Non-fiction: Churchill and Orwell: The Fight for Freedom — Thomas Ricks

Website: SorryWatch — Susan McCarthy and Marjorie Ingall

TV: Fauda –Avi Issacharoff and Lior Raz

Podcast: This Podcast Has Fleas — Koyalee Chanda and Adam Pelzman

Music: Serie Platano — Los Indios Tabajaras

 

 

Not-So-Ancient Inspiration: 

“Patience is not very different from courage. It just takes longer.” — James Richardson

 

November Word of Mouth

Non-fiction: Give Work: Reversing Poverty One Job at a Time — Leila Janah

How To Be on the Right Side of History: On Tyranny: Twenty Lessons from the Twentieth Century — Timothy Snyder

Memoir/Guide: The Constant Choice: an Everyday Journey from Evil Toward Good — Peter Georgescu

Fiction: Headlong — Michael Frayn

Music: Tradition in Transition — Quantic and His Combo Bárbaro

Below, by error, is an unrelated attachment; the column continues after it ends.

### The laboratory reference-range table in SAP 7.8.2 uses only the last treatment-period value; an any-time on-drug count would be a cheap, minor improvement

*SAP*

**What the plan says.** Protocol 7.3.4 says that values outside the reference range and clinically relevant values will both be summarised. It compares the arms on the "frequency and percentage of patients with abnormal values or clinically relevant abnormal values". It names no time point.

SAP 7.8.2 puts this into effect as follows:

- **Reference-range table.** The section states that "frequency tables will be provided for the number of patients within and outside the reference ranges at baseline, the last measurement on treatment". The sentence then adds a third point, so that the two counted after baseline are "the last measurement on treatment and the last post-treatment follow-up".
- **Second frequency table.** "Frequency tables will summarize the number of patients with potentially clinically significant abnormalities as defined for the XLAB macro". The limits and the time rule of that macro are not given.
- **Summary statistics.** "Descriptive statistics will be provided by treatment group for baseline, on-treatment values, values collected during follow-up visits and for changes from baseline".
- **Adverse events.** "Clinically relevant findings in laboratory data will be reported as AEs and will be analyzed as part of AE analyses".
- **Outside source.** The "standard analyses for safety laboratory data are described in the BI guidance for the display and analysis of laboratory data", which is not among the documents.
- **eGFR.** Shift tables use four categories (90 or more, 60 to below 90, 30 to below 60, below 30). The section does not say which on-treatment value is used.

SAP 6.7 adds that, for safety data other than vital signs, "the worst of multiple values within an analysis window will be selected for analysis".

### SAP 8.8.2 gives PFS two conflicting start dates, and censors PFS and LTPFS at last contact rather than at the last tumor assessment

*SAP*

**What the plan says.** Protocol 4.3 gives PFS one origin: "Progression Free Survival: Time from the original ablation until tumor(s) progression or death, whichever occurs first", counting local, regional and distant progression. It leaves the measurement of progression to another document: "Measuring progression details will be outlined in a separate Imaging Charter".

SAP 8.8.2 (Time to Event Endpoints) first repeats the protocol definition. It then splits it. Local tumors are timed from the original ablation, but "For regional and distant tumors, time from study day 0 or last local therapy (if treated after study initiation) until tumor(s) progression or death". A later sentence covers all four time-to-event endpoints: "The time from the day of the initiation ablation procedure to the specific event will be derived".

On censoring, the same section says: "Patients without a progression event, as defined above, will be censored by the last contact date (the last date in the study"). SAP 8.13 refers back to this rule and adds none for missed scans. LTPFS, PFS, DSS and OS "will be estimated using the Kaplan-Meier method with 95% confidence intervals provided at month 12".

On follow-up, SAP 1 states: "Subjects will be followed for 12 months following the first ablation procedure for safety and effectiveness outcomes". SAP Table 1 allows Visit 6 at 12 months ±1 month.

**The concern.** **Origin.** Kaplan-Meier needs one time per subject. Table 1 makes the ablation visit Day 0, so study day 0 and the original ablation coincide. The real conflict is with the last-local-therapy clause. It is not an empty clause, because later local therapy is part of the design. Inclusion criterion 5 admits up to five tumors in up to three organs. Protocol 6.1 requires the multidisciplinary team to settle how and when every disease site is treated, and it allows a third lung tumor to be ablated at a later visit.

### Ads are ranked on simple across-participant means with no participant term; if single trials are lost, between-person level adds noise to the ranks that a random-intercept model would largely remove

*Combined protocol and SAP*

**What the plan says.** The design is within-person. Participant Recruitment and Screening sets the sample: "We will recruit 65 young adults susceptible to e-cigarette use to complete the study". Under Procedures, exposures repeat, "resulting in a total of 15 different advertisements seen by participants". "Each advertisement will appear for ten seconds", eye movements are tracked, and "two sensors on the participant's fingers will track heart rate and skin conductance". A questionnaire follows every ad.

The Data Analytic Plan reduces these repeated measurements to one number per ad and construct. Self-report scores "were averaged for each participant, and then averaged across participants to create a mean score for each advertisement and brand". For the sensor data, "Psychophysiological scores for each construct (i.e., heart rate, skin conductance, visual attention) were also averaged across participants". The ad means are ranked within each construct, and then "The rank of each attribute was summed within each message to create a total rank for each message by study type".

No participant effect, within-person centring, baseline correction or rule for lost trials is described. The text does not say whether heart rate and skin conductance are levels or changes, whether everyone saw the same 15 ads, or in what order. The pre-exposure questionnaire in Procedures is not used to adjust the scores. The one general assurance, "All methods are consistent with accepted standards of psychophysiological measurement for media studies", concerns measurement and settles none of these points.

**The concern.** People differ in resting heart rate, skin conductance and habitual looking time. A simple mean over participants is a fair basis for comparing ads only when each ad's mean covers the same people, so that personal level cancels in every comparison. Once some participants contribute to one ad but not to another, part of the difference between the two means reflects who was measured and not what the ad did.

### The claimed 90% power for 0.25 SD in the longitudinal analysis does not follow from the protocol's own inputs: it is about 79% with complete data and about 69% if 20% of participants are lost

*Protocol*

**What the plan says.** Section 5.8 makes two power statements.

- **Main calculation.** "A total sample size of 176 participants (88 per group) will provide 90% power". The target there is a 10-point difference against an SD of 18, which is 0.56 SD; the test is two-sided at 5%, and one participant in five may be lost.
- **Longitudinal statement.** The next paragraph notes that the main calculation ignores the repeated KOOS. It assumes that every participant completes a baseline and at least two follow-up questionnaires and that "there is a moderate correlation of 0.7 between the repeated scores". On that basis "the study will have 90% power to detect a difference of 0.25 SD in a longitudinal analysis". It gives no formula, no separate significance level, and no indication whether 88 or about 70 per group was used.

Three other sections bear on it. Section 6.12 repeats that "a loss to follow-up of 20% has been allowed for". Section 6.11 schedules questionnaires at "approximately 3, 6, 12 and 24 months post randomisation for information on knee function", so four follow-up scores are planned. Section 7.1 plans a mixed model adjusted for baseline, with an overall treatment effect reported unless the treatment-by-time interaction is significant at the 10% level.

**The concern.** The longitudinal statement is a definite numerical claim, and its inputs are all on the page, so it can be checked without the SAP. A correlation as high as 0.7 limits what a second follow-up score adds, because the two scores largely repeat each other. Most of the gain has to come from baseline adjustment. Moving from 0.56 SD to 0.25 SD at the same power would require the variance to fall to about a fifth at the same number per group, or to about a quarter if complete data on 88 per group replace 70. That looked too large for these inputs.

Podcast: Trumpcast — Slate

Ancient Inspiration: “Men are more ready to repay an injury than a benefit, because gratitude is a burden and revenge a pleasure.”

— Publius Cornelius Tacitus (56–117 CE)

 

What’s in a name?

Epitaph in the columbarium niche of Aristarchus, freedman, a nomenclator. From Johns Hopkins Archeological Museum.

Epitaph in the columbarium niche of Aristarchus, freedman, a nomenclator. From the Johns Hopkins Archeological Museum.

One of the biggest barriers to entry into ancient Rome — both reading about it, and writing about it — has to be the very complicated naming conventions. In a status-obsessed society like ancient Rome, a name functioned like an identity card. One’s social status was immediately apparent in the structure of the name itself. The triple-barreled name we are familiar with — Gaius Julius Caesar, for example — was the privilege of Roman citizens only. Slaves were permitted just one name.